In recent years, the Kentucky General Assembly has prioritized an effort to reduce its single largest revenue source, the individual income tax. After decades with a graduated income tax and a top rate of 6%, Kentucky will now have a flat 4% income tax rate. Total revenue growth is expected to slow as a result. The Consensus Forecasting Group (CFG), an independent panel of non-partisan economists, predicts General Fund growth will fail to keep up with inflation over the next few years. And revenue will fall even further behind if an additional income tax cut is passed by the General Assembly in 2025.
An additional cut then is possible because the legislature has created a formula that includes triggers for permanent 0.5% cuts in the income tax rate each year if certain conditions are met. The formula requires keeping spending far below revenues. The effort to meet the triggers is leaving critical budget needs unfulfilled and resulting in an excessive balance in the Budget Reserve Trust Fund (BRTF), or rainy day fund.
The next budget presents a choice. Kentucky can use more of its already available one-time and recurring resources to better reinvest in pressing community needs, or continue to aim at a constrained budget and additional tax cuts that will inhibit our ability to build a thriving commonwealth in the future.
Forecast shows modest revenue growth that doesn’t keep up with inflation
After moving to a 5% flat income tax in 2018, the General Assembly lowered the income tax rate to 4.5% in January 2023 and then followed its newly-enacted formula to implement another cut to 4% that will start in January 2024.
As these cuts are implemented, revenue growth rates are slowing despite a strong overall economy. Total revenues grew 3% in fiscal year 2023 and are preliminarily projected to grow 1.6% this year, 0.8% in 2025 and 3% in 2026. These estimated growth rates do not keep up with projected inflation of 3.1%-3.2% annually over the next few years, as shown in the graph below. Fiscal year 2026 comes closest, but that will change if an additional half-point cut in the income tax rate is triggered next year and approved by the 2025 General Assembly (taking effect in January 2026).
These trends are unsurprising given that the individual income tax is the state’s largest single revenue source, responsible for 41% of General Fund receipts as recently as 2022. Reducing the most productive revenue source, and doing nothing to replace it, will inevitably squeeze the resources needed to support schools, health care, infrastructure and other public investments.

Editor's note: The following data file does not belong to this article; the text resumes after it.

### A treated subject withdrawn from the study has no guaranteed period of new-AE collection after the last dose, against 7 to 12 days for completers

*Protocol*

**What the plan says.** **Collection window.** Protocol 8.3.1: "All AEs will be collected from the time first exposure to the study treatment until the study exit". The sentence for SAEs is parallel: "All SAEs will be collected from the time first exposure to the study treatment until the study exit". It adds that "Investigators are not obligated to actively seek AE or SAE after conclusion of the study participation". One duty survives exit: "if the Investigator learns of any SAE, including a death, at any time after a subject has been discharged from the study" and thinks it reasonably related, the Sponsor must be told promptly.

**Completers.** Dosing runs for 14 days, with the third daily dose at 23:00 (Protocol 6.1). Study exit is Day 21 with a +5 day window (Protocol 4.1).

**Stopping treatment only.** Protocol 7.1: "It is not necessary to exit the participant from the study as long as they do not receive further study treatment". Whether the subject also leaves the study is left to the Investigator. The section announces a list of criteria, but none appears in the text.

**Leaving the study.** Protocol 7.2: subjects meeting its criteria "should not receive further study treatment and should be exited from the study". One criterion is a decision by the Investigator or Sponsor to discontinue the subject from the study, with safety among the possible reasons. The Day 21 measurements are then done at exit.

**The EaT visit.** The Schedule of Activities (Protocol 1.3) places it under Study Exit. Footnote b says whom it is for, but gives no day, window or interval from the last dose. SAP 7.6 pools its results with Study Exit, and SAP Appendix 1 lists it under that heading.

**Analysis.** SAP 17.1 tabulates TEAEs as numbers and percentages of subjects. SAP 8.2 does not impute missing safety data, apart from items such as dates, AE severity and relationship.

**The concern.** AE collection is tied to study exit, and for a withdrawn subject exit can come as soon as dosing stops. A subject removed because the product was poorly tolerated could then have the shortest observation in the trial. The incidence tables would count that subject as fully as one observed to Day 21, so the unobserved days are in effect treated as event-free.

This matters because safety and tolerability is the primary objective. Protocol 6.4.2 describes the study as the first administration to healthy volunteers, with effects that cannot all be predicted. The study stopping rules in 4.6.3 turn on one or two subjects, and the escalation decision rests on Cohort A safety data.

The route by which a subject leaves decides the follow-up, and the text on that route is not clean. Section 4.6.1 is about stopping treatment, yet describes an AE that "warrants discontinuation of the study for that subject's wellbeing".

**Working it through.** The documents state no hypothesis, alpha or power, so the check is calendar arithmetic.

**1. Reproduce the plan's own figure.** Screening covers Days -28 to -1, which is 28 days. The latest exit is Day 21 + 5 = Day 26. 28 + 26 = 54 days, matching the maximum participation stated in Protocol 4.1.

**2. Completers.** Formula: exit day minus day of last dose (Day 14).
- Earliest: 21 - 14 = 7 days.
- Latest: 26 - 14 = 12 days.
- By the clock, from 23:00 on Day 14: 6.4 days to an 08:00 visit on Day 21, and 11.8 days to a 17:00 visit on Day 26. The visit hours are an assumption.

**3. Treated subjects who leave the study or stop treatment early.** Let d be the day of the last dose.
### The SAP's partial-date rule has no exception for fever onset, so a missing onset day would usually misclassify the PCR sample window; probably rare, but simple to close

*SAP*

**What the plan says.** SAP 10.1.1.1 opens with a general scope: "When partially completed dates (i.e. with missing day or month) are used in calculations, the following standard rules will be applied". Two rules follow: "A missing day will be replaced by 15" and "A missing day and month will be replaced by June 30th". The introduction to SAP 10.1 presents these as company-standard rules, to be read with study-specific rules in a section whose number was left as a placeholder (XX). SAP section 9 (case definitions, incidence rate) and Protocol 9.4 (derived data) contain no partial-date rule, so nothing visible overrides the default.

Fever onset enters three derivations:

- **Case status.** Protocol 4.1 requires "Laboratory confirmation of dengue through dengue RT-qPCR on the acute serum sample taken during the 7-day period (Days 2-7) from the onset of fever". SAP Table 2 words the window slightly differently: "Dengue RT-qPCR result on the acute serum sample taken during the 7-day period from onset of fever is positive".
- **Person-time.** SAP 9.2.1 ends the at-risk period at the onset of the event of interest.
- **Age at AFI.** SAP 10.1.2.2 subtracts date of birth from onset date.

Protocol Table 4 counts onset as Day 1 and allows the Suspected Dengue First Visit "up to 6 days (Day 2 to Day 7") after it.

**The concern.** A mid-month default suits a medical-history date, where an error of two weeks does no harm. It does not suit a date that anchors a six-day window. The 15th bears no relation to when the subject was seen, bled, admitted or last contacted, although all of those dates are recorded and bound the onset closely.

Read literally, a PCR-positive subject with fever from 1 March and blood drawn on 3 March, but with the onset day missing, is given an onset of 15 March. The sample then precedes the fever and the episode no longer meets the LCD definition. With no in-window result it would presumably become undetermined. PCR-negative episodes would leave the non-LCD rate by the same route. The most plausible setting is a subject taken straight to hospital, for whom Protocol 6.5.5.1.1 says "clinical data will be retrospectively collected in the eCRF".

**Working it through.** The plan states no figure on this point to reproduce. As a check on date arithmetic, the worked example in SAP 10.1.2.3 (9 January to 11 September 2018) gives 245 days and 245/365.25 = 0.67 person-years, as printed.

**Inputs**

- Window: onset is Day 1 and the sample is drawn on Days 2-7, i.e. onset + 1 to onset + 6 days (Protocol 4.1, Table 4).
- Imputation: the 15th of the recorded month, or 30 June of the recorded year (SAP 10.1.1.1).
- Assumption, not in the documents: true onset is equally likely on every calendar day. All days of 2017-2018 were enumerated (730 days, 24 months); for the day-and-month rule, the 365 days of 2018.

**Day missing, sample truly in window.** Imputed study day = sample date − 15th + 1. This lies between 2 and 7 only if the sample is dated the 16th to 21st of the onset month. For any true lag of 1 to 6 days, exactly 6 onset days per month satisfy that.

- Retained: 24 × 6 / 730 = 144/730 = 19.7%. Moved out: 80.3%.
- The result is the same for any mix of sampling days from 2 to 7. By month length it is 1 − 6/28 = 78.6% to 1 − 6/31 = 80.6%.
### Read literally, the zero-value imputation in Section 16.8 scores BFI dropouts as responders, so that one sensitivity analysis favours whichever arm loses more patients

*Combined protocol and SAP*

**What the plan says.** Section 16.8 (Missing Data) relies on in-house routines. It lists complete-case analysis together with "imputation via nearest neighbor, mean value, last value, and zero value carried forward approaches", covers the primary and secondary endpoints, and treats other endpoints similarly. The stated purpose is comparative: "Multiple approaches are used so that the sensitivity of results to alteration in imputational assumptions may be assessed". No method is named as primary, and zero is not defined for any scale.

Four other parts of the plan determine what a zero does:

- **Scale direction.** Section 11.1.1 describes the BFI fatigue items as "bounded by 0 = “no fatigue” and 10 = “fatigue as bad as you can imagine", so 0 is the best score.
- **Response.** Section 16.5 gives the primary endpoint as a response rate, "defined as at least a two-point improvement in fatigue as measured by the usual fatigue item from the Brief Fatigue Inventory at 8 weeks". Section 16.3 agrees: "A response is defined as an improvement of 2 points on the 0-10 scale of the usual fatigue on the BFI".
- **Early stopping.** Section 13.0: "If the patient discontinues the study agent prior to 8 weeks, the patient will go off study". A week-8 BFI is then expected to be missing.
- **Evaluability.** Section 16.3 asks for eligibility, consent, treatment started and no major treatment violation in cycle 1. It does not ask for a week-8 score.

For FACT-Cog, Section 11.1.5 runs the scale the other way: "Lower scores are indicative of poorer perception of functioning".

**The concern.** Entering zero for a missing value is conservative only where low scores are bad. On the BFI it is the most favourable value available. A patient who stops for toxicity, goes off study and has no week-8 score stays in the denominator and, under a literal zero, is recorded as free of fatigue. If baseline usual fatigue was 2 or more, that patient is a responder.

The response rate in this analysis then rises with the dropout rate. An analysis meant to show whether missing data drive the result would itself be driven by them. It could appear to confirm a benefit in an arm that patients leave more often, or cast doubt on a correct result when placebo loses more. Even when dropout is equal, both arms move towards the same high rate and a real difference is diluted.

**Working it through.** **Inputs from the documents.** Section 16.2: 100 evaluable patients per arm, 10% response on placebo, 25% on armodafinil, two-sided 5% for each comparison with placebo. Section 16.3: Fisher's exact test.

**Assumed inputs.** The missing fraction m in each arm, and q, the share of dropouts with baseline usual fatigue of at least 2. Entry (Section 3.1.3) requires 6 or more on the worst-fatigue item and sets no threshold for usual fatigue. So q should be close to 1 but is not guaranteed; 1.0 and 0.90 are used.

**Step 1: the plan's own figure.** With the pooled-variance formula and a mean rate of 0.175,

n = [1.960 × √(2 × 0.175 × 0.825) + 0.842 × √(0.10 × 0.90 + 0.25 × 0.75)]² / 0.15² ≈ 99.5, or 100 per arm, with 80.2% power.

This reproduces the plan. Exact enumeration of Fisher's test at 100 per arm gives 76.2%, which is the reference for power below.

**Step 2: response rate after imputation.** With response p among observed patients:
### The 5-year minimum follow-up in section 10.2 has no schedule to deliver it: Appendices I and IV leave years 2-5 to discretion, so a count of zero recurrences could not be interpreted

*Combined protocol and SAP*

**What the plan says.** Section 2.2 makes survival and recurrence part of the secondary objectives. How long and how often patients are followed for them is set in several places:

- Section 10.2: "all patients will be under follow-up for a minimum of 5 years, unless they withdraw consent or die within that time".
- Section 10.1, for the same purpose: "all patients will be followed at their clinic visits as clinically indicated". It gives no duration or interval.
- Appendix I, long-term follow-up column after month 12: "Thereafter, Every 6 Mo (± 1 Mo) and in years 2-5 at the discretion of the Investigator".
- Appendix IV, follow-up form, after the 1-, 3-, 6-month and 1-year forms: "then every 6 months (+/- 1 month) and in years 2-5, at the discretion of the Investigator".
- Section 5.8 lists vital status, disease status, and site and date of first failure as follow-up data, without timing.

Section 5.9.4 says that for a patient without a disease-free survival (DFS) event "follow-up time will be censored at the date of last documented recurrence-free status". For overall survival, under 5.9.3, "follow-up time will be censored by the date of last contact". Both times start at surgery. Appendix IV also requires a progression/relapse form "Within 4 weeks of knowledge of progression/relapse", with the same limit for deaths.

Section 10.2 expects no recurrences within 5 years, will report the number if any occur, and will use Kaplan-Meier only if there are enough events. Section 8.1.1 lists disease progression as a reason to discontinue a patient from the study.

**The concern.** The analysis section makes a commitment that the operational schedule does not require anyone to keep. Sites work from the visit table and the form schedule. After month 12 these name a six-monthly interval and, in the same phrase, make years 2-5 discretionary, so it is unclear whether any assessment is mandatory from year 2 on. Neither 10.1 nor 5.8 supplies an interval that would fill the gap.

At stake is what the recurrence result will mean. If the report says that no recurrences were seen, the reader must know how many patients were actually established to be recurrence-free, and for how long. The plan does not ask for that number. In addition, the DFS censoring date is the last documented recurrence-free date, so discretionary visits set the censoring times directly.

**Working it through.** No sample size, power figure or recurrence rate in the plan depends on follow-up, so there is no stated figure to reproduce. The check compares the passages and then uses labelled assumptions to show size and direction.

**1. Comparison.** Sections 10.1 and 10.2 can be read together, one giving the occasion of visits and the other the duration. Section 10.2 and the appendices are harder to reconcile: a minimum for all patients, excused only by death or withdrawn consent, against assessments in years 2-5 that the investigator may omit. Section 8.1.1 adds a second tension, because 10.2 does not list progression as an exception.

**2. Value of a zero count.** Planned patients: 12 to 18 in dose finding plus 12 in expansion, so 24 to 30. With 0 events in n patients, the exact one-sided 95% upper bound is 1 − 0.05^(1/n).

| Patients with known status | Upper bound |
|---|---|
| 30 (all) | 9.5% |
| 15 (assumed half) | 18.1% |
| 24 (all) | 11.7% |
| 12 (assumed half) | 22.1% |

The challenge of cutting the budget enough to meet the formula was made clear this fall. Despite an effort to hold down appropriations, the condition requiring suppressed spending was not met in only the second year the formula was in effect. Thus an additional half-point cut will not occur in January of 2025. The considerable costs of disaster relief from the eastern Kentucky floods, among other pressing needs, made hitting the trigger this year impossible.
General Assembly is holding down the budget and excessively building up the rainy day fund
To try to meet the triggers, lawmakers have been suppressing spending relative to revenues since 2021, which has resulted in an excessively large balance in the BRTF. As shown in the graph below, budgeted appropriations regularly exceeded revenues in years prior to 2021, with the legislature using fund transfers — which refer to resources moved from other accounts in state government to the General Fund — to fill the resulting gap. The picture dramatically reversed starting in 2021, with the state now receiving approximately $1 billion more each year in General Fund receipts than it spends through General Fund appropriations. Like nearly all states, revenues rose due to the positive economic effects of federal pandemic stimulus and temporarily higher inflation, but Kentucky largely has not used those added resources to meet budget needs.
Instead, the legislature is using these revenues to justify tax cuts and build up the BRTF. Currently, its balance exceeds $3.7 billion, or 24% of the state’s expected revenues this year. With revenues projected to exceed appropriations by $1.2 billion this year, the rainy day fund balance may grow to $5 billion, or 32% of revenues, by next year. That amount far exceeds a careful savings level of 10%-15% of revenues most experts say is needed to protect against a future recession.
In its efforts to reduce the individual income tax, the legislature is putting aside budget needs and stowing a tremendous amount of resources away in the rainy day fund. But when lawmakers reconvene in January to create a new two-year budget, they will do so with revenues that aren’t keeping up with inflation due to the tax cuts described above, and with the loss of significant federal pandemic monies that have temporarily supported Medicaid, child care, education and other important parts of the budget.
Kentuckians need a budget that delivers
In addition to the end of federal pandemic dollars, Kentucky has not yet reinvested in many public services that were depleted by years of budget cuts after the Great Recession, and faces significant unmet needs in areas ranging from housing to the educator shortage to child poverty. Thanks to federal action to stimulate a fast economic recovery, there are both recurring and one-time state resources that could be used to help address critical needs in the next two-year budget. Such uses should be prioritized over putting away excessive monies and funding harmful tax cuts that go overwhelmingly to those at the top.